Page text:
An asset manager’s incident response plan should include procedural documentation that is prescriptive in outlining response action steps and should be testable to ensure readiness. Such a plan should be reviewed annually, at a minimum.
Periodic tabletop exercises
Rehearsal of an incident response plan is key
An asset manager should conduct targeted rehearsal exercises to ensure that all those involved understand their responsibilities and are prepared to execute those responsibilities in the event of an attack. It is important to rehearse relevant threat situations (e.g., ransomware attack, Denial of Service (DoS) attack, data breach, etc.) to prepare the organization and those responsible for reacting to real life threats.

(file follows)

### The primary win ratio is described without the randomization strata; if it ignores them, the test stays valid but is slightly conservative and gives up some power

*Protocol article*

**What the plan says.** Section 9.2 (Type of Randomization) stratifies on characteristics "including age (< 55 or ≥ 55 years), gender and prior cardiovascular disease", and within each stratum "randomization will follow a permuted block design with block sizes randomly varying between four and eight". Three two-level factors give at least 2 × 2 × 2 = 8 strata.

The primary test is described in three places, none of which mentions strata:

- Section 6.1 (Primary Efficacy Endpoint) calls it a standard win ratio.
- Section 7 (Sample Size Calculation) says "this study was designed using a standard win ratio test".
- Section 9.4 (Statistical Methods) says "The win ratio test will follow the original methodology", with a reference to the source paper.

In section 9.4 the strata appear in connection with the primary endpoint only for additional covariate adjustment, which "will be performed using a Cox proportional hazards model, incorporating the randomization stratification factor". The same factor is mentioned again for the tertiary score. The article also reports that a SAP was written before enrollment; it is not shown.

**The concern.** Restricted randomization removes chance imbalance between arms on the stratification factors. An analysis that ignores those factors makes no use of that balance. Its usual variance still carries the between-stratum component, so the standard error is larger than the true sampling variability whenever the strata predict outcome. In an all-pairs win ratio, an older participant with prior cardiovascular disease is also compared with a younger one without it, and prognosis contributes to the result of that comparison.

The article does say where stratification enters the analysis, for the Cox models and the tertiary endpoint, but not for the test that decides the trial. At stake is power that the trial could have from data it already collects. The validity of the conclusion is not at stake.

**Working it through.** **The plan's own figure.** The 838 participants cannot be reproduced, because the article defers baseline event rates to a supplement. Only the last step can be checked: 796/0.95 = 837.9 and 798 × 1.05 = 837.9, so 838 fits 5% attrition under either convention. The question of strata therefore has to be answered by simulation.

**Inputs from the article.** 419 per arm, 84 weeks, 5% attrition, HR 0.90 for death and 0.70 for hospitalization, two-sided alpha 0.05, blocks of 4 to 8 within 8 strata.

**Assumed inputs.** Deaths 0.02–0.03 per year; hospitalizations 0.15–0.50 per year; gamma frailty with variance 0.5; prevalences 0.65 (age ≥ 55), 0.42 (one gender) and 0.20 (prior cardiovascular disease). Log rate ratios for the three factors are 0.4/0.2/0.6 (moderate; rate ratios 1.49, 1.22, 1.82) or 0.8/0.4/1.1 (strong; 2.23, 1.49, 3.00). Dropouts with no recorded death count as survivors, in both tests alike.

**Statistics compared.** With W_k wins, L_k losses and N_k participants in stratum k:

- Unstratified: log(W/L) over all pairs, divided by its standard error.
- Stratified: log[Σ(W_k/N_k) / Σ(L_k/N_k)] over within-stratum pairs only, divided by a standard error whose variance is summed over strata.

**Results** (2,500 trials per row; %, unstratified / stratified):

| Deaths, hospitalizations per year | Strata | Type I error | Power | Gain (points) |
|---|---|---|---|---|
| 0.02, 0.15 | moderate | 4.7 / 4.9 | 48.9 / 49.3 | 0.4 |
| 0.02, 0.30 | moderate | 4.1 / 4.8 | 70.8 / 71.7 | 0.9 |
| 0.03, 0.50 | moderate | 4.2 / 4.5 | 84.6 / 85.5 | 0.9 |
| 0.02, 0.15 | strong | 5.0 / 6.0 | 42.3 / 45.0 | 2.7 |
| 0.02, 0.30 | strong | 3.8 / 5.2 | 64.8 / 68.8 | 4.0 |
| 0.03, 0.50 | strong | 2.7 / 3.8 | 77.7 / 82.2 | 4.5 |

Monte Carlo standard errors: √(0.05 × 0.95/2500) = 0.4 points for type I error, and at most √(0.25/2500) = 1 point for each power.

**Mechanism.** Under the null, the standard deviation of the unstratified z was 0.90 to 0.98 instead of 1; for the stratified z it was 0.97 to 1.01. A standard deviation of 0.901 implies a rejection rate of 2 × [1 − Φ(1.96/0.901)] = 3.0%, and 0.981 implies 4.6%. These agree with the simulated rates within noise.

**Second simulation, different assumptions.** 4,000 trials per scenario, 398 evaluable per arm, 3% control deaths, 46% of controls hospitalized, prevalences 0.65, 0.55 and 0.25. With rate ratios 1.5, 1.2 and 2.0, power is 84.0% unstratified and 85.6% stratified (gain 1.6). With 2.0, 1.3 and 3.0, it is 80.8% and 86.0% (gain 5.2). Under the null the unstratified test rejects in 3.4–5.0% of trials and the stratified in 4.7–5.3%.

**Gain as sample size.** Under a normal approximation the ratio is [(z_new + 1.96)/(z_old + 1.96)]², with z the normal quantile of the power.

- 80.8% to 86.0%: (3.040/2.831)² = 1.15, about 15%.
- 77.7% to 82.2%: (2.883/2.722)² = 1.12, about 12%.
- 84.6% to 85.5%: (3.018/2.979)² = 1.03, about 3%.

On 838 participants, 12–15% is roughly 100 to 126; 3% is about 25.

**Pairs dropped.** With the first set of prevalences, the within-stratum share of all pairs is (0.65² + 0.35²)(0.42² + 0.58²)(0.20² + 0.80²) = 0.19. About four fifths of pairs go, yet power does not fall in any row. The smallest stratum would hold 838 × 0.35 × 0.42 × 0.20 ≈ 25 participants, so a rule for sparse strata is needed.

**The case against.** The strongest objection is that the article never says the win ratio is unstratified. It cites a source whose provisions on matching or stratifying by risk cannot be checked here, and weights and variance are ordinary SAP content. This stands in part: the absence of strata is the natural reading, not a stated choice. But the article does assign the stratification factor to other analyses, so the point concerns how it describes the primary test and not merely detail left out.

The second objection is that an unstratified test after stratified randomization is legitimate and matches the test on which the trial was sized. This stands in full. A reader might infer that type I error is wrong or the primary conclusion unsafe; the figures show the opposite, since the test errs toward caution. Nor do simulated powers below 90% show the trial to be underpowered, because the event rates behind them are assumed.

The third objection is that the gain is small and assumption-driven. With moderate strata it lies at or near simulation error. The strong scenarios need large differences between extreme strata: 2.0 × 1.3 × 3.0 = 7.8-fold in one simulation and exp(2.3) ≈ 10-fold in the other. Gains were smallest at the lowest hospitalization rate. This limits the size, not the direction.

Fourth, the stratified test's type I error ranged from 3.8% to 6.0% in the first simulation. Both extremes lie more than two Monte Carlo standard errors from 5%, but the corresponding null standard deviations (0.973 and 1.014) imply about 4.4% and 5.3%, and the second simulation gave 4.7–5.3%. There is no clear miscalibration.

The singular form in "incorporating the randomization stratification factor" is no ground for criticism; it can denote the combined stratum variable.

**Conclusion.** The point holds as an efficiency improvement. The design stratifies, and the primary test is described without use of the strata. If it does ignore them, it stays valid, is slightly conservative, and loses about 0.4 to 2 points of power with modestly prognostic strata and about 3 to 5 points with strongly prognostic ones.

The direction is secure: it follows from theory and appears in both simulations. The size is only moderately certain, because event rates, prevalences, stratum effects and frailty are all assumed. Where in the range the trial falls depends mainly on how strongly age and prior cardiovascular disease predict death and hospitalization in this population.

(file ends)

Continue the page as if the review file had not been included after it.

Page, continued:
Data backups and recovery
Diversification and redundancy should be part of a data storage solution
Data backups are an essential form of self-insurance. An organization should understand what data it has, how and where it is stored, and determine the appropriate data backup and restoration protocols. If these areas are addressed properly, the threat of data and financial loss from a cybersecurity incident poses a much lower risk of disrupting the business. Importantly, an asset manager must test these protocols to ensure reliability of the data storage and the restoration speed required amongst its critical and non-critical systems. Mature incident response programs will have target Recovery Time Objectives (RTOs) and Recovery Point Objectives (RPOs) which dictate how data is backed up and restored.
When done effectively, a manager can mitigate the potential loss from an incident and more quickly recover its operational environment.
An Incident Response team
The right personnel and resources are capable of containing a cyberattack